Jun 8 2015

Calling All Cat Lovers!

Felinecarevol_hero

Who would not love to start their day with kittens, upon kittens, upon kittens? We are looking for a special group of volunteers to help us with this crucial shelter role. Keeping the shelter clean and our animals healthy is a big responsibility. Support is needed each day of the week from 8- 11am. We know it is early in the morning, but you will have other smiling and happy faces to work with while you are here. Do you know anyone else who loves cats? Volunteering with cats and friends is doubly rewarding.

Here are the details about what you would be doing. Keep in mind this is a short term commitment and your care will help these felines in their journey to finding a forever home!

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Volunteers will be asked to commit to a once a weekly schedule. All days of the week are available, even weekends. Shifts are 8am – 11am. Anyone interested in volunteering, but not interested in this specific opportunity, should sign up for our general program at waysidewaifs.org

To get started helping our kitties, sign up for one of these classes be emailing AnnMarie Thomas, athomas@waysidewaifs.org. Please note in your email which shift you are interested in filling or if you are interested in volunteering for more than one day.

*These classes are ONLY for the Feline Comfort Support volunteer position.

June 13th 8am – 11am

OR

June 15th 8am – 11am

Feline Comfort Support Volunteers support the Feline Care Techs (FCT) with a variety of tasks. These include cleaning and sanitizing kennels, picking up and distributing blankets/toys, and providing food and water. Volunteers will be provided with general volunteer training and one on one mentoring to ensure success in this position!

Purpose:

  • This is a partnership of volunteers and staff working to provide the best quality of life for the cats at Wayside.
  • Support feline socialization and the importance of touch.
  • Decrease shelter stress and the spread of disease.
  • Apply consistent deep cleaning techniques for kennels once they are vacated.
  • Provide cats with basic necessities, clean surroundings, and toys for mental stimulation.
  • Overall – Increase the adoptability, health, and welfare of cats at Wayside Waifs.

Have questions? Contact AnnMarie Thomas, athomas@waysidewaifs.org.

Abner

 


Dec 18 2013

Paw-Lick’n Holiday Pet Treats

If you are looking for some paw-lickin’ holiday treats for your family pet, there is no need to head to the pet store. It only takes a few ingredients to make some of your own tail-waggin’ holiday treats. When it comes to pets, the little things can make a difference – holiday pet treats are no exception. So, next time you and your family pet are in the kitchen, be sure to try out one of these pet-friendly holiday treats.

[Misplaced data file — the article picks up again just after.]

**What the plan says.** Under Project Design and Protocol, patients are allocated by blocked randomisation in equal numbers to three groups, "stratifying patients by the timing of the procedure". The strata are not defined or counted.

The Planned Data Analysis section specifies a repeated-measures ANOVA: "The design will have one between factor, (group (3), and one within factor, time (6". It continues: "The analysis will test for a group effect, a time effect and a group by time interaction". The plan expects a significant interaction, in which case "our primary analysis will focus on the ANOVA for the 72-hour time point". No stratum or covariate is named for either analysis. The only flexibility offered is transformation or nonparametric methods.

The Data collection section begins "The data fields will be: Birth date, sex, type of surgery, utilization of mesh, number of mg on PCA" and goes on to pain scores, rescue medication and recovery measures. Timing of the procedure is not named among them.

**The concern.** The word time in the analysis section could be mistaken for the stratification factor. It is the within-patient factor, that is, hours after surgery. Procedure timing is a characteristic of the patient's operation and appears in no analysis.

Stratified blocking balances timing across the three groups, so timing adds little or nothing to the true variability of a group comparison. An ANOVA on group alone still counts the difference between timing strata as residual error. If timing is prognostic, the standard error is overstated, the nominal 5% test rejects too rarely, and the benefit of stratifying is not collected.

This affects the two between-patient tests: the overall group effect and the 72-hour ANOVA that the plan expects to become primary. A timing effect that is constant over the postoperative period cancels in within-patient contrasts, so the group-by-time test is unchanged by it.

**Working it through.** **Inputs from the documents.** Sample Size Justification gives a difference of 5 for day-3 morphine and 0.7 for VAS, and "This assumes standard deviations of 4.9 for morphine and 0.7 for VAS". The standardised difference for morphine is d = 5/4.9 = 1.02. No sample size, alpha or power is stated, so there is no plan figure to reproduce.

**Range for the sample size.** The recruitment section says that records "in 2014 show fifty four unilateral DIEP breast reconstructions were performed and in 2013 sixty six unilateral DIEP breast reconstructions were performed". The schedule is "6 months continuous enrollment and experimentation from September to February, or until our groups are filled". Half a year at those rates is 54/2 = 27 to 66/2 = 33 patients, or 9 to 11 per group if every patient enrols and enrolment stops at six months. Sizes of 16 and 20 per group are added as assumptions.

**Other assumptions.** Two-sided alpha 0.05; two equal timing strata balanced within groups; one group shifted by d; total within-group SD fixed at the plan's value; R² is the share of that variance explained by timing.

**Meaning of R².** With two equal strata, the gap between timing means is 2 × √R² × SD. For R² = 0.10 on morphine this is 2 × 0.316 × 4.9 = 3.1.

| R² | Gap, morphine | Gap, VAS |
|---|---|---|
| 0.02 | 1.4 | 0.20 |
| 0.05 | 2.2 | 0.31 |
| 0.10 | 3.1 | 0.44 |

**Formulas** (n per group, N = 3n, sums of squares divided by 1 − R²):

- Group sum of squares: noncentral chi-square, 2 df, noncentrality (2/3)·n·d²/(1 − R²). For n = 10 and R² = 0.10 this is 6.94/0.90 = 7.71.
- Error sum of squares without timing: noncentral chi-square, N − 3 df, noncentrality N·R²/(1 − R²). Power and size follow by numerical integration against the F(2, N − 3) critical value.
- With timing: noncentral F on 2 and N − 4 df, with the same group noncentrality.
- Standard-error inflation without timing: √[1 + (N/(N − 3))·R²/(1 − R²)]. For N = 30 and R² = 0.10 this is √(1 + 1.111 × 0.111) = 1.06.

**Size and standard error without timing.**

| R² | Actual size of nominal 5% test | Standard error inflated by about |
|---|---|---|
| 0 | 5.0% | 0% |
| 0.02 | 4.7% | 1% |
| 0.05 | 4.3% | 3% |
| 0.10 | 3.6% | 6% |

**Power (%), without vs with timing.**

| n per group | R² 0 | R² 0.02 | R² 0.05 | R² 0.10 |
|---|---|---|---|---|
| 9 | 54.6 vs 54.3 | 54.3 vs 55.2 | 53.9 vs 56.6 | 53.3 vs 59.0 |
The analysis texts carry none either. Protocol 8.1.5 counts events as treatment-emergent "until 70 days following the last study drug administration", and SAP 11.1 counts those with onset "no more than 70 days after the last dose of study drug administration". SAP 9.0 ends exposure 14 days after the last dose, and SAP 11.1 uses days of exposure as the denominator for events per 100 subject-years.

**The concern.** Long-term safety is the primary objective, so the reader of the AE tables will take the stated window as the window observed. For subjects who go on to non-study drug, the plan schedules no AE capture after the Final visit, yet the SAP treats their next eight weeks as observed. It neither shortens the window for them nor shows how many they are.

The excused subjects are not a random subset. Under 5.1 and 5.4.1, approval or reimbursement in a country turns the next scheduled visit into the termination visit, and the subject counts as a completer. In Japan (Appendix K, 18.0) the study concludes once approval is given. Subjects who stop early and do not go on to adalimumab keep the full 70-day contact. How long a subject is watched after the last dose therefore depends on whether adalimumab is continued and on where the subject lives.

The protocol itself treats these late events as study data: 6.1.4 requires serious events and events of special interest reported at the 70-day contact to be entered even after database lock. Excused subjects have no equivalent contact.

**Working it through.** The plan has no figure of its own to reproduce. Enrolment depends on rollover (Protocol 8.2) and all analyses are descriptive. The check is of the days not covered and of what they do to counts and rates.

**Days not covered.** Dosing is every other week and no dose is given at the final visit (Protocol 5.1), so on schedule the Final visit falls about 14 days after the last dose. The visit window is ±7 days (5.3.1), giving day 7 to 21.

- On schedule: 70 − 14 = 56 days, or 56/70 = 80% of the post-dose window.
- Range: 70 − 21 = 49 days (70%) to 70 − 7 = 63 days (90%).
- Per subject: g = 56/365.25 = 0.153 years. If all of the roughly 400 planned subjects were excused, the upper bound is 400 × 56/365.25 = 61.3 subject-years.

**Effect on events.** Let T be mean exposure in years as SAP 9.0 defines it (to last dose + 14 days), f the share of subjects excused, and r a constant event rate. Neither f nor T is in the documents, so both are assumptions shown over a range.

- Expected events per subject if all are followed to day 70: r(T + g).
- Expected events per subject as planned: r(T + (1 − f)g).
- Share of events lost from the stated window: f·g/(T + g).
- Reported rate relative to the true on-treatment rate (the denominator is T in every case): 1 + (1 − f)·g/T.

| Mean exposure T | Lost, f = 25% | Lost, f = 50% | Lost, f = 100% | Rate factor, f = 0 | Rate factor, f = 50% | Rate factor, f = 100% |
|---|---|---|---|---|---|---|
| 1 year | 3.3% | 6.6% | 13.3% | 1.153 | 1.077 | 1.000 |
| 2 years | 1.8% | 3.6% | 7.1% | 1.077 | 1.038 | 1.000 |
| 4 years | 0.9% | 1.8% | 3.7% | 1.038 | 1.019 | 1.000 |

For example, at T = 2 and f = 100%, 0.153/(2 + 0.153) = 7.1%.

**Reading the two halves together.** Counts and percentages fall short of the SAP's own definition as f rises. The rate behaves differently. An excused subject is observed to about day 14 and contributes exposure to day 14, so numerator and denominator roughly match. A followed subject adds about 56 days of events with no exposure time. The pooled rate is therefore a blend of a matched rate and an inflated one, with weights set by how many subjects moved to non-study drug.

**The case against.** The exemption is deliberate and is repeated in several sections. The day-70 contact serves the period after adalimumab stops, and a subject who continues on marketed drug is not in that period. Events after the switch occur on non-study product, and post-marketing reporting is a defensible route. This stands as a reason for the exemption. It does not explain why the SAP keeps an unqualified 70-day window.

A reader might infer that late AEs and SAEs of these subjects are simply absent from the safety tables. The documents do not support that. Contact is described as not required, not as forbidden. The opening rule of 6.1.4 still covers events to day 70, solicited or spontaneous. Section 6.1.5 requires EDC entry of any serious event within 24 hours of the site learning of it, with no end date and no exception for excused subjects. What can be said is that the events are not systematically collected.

DIY Holiday Pet Treats:

For the Canine…

Dog Bark

If you have ever slipped your four-legged friend a morsel of cheese or let him or her lick your peanut butter-clad hands clean, you know how much pups love their people food.  This all-in-one treat is the real deal. With cheese, peanut butter, and bacon, what’s not to love? In less than forty minutes, your pooch could be enjoying some of their very own holiday Dog Bark.

Dog Nog

Add Dog Nog to the mix for some extra holiday cheer. Good news about this seasonal recipe? Your pooch doesn’t have to be 21 in dog years to enjoy it. Dog Nog is sure to keep your pup safely hydrated and happy. This holiday treat earned brownie points for its simplicity – something every pet owner can appreciate. By the time your pooch can say ”Dog Nog,” this delicious dog elixir will be ready to drink. All you need is baby food, low-fat, organic yogurt, eggs, water, and –for good measure—a banana slice.

For the Feline…

Tuna Crackers

If your kitten has behaved well all year, reward Santa’s little helper with something savory and nutritious. When you are leaving a special delight by the tree for the big man on the sleigh this year, prepare some goodies for your kitty, too. These tuna crackers are comprised of canned tuna, cornmeal, flour, and water. This holiday treat is cat-friendly and easy-to-make. In fact, these holiday treats are so simple to prepare that these kitty crackers can be enjoyed year round.

Cat Cakes

holiday gifts